Read more
Kitchen Window
9:27 am
Wed March 20, 2013

Lard And Schmaltz Make A Comeback In The Kitchen

This version of Matzo Ball Soup is made with rendered chicken fat, or schmaltz.
Peter Ogburn for NPR

Originally published on Wed March 20, 2013 1:53 pm

I grew up in the South, where every home cook I admired kept a can of bacon grease in the refrigerator. That grease was used to launch many fine dishes. One friend's mother made biscuits with butter and bacon fat. Needless to say, I was a husky child.

Now, after years in culinary exile, lard is staging a comeback.

Read more
The Two-Way
7:42 am
Wed March 20, 2013

Book News: Jane Goodall Apologizes For Lifted Passages In Her New Book

Primatologist Jane Goodall observes chimpanzees in 1997 at the Sweetwaters Chimpanzee Sanctuary near Nanyuki, north of Nairobi, Kenya.
Jean-Marc Bouju AP

Originally published on Wed March 20, 2013 1:56 pm

The daily lowdown on books, publishing, and the occasional author behaving badly.

Read more
Book Reviews
7:03 am
Wed March 20, 2013

Tigers, Scholars And Smugglers, All 'At Home' In Sprawling Novel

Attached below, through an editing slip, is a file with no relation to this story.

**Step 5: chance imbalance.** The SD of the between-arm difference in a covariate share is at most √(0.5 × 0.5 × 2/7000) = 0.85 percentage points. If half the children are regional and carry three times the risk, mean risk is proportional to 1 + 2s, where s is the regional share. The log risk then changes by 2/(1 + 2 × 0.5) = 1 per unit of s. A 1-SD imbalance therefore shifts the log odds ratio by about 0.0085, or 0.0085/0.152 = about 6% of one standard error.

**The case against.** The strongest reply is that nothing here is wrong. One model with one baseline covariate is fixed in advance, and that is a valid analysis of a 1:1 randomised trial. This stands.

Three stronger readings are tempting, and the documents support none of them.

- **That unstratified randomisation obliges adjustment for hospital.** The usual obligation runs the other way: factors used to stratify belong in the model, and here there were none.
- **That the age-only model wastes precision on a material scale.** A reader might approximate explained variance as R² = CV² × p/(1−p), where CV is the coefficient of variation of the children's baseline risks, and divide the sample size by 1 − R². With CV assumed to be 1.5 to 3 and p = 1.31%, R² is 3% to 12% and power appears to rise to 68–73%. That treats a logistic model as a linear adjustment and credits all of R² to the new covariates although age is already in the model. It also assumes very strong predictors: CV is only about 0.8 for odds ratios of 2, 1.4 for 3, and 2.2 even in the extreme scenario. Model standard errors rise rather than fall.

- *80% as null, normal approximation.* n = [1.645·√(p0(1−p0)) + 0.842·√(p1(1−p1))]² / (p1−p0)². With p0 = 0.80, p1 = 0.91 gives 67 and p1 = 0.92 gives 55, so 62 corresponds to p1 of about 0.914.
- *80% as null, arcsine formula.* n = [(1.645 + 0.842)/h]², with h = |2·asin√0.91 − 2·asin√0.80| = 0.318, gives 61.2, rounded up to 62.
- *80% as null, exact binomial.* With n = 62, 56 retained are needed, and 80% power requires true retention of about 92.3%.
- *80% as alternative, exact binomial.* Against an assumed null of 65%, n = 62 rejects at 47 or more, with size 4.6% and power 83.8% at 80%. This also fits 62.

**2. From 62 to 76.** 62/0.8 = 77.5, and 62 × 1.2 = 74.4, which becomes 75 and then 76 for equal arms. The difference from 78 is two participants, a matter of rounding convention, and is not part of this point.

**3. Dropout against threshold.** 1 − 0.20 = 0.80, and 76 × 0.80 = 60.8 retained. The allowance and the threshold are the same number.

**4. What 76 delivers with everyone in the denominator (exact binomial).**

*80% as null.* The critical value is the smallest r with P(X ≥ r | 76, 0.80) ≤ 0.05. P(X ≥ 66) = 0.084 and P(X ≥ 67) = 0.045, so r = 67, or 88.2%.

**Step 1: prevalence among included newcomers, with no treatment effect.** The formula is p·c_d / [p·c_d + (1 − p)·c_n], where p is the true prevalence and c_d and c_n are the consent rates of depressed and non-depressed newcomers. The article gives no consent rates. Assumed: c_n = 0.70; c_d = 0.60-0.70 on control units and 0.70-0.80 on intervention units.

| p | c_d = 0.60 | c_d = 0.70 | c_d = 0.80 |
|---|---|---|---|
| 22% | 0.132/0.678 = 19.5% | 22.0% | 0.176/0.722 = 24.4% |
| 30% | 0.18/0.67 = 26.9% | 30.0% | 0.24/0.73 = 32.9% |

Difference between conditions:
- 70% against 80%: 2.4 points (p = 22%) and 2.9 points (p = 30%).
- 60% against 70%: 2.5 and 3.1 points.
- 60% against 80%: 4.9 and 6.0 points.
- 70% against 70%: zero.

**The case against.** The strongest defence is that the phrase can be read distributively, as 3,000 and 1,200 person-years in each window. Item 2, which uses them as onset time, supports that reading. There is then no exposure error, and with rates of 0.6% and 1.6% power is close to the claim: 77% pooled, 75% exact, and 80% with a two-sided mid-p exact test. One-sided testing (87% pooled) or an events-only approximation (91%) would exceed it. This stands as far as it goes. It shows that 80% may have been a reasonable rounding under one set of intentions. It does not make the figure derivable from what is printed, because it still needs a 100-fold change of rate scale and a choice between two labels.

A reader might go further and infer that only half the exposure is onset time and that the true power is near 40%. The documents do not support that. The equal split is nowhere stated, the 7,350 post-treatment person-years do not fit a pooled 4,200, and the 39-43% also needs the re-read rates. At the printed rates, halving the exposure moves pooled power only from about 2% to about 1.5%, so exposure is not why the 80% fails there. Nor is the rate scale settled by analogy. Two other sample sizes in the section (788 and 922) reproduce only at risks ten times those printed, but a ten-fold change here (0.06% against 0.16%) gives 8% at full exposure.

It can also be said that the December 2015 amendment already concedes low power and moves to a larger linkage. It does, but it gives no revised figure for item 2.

Originally published on Wed March 20, 2013 1:04 pm

It's difficult to predict the reception Where Tigers Are at Home will receive in the United States. The winner of France's Prix Medicis in 2008, this big, sprawling novel (in a translation by Mike Mitchell) comes to us from Algerian-born writer, philosopher and world traveler Jean-Marie Blas de Robles, author of more than a dozen works of fiction, poetry and nonfiction. This book — the first of his to appear in the U.S. in English — stands as a challenge to readers who want their fiction to offer a quick pay-off.

Read more
Author Interviews
2:11 pm
Tue March 19, 2013

Veterans Face Red Tape Accessing Disability, Other Benefits

Originally published on Tue March 19, 2013 5:05 pm

Ten years ago, the United States invaded Iraq and began what the Bush administration said would be a short war.

But it wasn't until December 2011 that the United States officially ended its military mission there.

In addition to the tens of thousands of Iraqis who died, the war cost the lives of nearly 4,500 American service members, and wounded more than 32,200 men and women in America's military. Many of the wounded vets have faced — or are still facing — long waits for their disability and other benefits to begin.

Read more
Music Reviews
1:17 pm
Tue March 19, 2013

Justin Timberlake Returns To Music With Enthusiasm And 'Experience'

The 20/20 Experience is Justin Timberlake's first album since 2006.
Tom Monro RCA

Originally published on Tue April 2, 2013 10:03 am

The orchestral swirls, the transition to a soul-man groove, the falsetto croon — there you have some of the key elements to Justin Timberlake's album The 20/20 Experience. The title implies a certain clarity of vision, even as any given song presents the singer as a starry-eyed romantic, bedazzled by a woman upon whom he cannot heap enough compliments, come-ons and seductive playfulness.

Read more

Pages